Architect and partner Randy Crawford, with whom SSIRP will be working closely, is a licensed architect with an advanced degree in the history of architecture. He is qualified under Federal 36 CFR requirements to practice architecture, architectural history, and historic architecture, and has been in private practice for over 35 years. His principal expertise and experience lie in the areas of historic preservation planning and design review, small town revitalization, and commercial revitalization with a particular emphasis on the sympathetic adaptive reuse of historic properties. Mr. Crawford is a frequent speaker on various aspects of historic preservation and has served on the boards of several professional, private, and public boards including the Preservation League of New York State, the Regional Council of Historical Agencies, and the New York Chapter of the Association for Preservation Technology.

"We're thrilled to be working with SSIRP on restoring The Sherburne Inn," Mr. Crawford said. "We think SSIRP's vision is great for the community. This building is an important local landmark, and we at Crawford & Stearns feel its rehabilitation will help revitalize the entire region."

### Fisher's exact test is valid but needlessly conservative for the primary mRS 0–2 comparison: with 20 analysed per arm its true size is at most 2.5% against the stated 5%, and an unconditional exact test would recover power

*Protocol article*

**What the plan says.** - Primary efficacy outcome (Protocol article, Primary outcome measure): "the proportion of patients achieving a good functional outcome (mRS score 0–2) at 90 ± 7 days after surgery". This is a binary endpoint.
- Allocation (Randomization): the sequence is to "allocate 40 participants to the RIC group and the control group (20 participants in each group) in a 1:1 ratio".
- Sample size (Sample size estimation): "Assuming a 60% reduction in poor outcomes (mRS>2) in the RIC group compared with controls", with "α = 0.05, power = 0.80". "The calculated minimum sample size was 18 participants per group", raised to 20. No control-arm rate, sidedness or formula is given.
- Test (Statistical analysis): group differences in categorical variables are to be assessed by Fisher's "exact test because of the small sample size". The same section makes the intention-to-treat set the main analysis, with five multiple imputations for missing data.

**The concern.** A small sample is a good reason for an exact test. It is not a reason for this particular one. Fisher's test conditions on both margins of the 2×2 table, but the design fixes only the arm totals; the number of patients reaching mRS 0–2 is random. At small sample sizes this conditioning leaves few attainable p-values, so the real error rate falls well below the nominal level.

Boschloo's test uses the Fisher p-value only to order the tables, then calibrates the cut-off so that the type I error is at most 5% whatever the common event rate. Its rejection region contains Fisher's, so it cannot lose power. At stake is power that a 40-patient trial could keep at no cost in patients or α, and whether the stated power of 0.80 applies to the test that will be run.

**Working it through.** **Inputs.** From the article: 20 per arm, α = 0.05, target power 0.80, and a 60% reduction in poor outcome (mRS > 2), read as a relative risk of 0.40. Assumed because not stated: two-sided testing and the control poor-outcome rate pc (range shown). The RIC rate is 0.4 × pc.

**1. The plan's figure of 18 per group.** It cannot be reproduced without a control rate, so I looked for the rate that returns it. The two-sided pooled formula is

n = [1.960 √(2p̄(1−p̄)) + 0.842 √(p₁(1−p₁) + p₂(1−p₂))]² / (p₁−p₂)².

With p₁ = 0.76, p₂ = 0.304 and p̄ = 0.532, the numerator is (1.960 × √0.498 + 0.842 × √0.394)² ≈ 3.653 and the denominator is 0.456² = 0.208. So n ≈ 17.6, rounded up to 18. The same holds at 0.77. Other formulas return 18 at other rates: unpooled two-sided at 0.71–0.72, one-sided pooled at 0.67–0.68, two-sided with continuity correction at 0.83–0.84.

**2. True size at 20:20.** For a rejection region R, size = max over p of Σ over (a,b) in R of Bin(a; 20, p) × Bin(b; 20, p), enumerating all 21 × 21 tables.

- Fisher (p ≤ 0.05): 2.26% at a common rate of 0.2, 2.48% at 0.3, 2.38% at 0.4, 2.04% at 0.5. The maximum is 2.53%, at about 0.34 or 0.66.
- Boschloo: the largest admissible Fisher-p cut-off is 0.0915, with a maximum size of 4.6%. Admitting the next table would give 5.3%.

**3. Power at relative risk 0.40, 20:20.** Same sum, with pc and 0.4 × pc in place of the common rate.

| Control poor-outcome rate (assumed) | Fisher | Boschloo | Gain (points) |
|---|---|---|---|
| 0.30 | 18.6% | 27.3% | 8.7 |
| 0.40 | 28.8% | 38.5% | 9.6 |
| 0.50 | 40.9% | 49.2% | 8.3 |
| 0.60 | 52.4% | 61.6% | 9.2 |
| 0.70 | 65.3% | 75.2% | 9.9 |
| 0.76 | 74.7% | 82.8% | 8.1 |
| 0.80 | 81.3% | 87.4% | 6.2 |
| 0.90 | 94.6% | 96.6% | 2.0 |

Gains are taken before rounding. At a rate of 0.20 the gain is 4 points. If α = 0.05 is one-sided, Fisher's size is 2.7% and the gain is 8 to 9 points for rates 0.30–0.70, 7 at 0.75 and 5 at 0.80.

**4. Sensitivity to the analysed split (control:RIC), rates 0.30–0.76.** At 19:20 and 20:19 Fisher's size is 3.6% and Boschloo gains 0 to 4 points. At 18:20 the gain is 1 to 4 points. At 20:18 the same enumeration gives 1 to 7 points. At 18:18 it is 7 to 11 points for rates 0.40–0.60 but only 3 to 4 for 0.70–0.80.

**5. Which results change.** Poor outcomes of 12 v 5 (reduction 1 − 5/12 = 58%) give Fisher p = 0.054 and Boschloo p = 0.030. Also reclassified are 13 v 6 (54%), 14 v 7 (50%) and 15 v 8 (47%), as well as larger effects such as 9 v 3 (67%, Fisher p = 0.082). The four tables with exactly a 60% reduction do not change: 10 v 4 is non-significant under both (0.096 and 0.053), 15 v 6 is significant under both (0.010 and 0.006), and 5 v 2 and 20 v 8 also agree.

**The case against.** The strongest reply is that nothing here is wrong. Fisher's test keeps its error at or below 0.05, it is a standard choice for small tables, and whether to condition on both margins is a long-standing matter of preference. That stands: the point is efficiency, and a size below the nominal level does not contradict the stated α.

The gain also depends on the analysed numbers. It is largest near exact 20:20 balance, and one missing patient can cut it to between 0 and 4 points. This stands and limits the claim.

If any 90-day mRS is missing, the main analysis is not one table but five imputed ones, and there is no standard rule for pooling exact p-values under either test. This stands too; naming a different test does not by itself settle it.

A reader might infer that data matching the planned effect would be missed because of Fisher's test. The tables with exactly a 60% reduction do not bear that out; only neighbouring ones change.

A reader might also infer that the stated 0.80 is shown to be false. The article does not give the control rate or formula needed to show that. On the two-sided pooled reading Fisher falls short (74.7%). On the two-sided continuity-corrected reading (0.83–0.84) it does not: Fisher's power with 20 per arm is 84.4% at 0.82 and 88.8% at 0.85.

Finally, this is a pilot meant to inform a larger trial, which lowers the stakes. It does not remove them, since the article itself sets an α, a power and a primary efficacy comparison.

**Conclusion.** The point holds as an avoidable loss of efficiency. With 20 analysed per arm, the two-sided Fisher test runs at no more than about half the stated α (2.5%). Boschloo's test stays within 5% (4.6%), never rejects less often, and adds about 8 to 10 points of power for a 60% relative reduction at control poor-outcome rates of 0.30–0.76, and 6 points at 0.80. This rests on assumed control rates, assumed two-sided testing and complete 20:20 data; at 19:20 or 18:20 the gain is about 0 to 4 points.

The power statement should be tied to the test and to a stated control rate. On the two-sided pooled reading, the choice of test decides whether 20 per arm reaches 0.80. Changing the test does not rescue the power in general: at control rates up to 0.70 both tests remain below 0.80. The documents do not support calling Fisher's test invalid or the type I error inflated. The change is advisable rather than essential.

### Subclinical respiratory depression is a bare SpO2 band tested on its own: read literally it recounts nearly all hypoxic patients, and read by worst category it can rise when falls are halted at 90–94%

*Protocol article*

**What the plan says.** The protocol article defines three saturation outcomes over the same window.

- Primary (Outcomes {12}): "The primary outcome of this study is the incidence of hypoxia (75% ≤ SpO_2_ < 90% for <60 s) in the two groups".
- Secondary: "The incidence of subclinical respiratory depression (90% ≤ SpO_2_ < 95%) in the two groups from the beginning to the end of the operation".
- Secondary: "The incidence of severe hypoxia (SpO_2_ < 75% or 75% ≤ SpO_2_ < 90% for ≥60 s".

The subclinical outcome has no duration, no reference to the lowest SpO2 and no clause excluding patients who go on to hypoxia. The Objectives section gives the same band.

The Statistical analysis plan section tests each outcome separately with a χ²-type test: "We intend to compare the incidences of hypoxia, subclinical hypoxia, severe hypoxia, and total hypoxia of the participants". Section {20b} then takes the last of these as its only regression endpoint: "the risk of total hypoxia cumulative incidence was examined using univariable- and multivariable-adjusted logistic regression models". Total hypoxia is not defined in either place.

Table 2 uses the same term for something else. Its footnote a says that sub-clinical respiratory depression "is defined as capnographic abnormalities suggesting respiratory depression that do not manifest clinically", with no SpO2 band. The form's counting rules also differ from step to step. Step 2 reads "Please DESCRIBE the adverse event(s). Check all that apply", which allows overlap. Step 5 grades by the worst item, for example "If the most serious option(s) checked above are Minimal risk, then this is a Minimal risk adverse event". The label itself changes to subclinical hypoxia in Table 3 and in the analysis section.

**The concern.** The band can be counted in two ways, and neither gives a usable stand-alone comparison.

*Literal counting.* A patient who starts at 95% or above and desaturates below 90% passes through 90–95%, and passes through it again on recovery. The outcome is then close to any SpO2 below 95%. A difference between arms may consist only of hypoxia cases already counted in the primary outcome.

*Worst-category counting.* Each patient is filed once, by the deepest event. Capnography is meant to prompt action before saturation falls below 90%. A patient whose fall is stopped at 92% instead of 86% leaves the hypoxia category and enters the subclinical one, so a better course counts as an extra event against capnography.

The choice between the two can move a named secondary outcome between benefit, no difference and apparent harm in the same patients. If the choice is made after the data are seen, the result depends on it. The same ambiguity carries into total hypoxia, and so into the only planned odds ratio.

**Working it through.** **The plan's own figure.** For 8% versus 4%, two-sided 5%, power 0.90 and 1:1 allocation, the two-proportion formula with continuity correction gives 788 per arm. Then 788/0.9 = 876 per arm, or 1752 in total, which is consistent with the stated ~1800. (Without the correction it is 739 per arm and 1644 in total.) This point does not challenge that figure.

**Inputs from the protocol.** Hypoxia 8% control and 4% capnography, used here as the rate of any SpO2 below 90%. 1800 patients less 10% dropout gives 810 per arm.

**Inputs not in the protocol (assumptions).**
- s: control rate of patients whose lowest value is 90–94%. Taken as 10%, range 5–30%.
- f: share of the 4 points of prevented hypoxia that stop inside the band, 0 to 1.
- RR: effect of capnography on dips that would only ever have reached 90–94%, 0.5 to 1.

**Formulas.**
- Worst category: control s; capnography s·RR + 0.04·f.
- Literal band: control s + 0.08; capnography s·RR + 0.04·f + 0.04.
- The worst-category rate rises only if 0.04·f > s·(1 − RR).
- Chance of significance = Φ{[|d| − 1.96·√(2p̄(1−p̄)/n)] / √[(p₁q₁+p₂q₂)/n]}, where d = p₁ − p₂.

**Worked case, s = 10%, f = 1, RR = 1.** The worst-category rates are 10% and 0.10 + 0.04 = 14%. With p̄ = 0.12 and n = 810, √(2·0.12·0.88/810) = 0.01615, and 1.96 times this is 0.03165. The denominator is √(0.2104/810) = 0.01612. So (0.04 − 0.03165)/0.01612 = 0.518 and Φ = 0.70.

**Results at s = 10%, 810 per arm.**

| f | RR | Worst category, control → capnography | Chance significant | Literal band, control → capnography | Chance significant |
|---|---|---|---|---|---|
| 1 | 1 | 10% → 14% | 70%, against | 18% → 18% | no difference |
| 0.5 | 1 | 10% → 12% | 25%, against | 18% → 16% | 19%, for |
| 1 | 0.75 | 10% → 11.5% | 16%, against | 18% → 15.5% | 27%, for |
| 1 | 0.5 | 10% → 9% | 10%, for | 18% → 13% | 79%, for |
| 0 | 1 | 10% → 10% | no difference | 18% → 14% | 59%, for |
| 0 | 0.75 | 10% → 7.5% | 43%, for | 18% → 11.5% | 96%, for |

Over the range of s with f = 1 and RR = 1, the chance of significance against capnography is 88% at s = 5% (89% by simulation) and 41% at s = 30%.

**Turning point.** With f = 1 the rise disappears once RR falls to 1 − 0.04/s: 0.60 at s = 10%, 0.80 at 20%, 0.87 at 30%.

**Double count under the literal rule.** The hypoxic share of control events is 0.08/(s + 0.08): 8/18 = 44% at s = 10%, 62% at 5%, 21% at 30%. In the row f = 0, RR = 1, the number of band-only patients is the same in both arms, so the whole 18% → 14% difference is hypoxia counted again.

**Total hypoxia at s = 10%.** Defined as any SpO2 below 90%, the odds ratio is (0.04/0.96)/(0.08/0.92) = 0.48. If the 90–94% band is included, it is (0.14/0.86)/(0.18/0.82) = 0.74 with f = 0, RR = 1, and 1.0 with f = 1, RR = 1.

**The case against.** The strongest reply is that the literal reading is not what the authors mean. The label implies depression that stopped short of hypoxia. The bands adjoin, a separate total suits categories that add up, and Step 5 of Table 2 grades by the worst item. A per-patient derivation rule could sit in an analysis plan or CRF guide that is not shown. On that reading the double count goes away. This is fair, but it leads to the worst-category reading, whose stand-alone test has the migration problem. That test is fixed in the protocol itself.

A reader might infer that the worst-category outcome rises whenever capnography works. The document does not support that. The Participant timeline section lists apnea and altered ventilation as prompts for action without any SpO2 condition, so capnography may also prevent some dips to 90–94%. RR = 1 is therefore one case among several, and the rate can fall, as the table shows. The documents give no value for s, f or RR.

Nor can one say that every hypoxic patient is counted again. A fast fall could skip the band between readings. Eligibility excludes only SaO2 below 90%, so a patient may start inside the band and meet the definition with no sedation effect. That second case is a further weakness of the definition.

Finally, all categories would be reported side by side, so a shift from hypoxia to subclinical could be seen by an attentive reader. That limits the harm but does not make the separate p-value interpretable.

Successful projects require accurate on-site investigation and documentation, the sensitive accommodations of applicable building codes and life safety standards, the incorporation of specific spatial and programmatic needs established by those using the building as well as by various funding and regulatory agencies, the incorporation of environmentally responsible and sustainable design principles, provisions for handicapped accessibility, and an awareness of the physical limitations inherent with an existing structure, as well as the appropriate treatment of historically and architecturally significant features. Crawford & Stearns' partners and senior staff have actively pursued advanced studies in both academic and practical applications and are associated with professional organizations committed to these principles.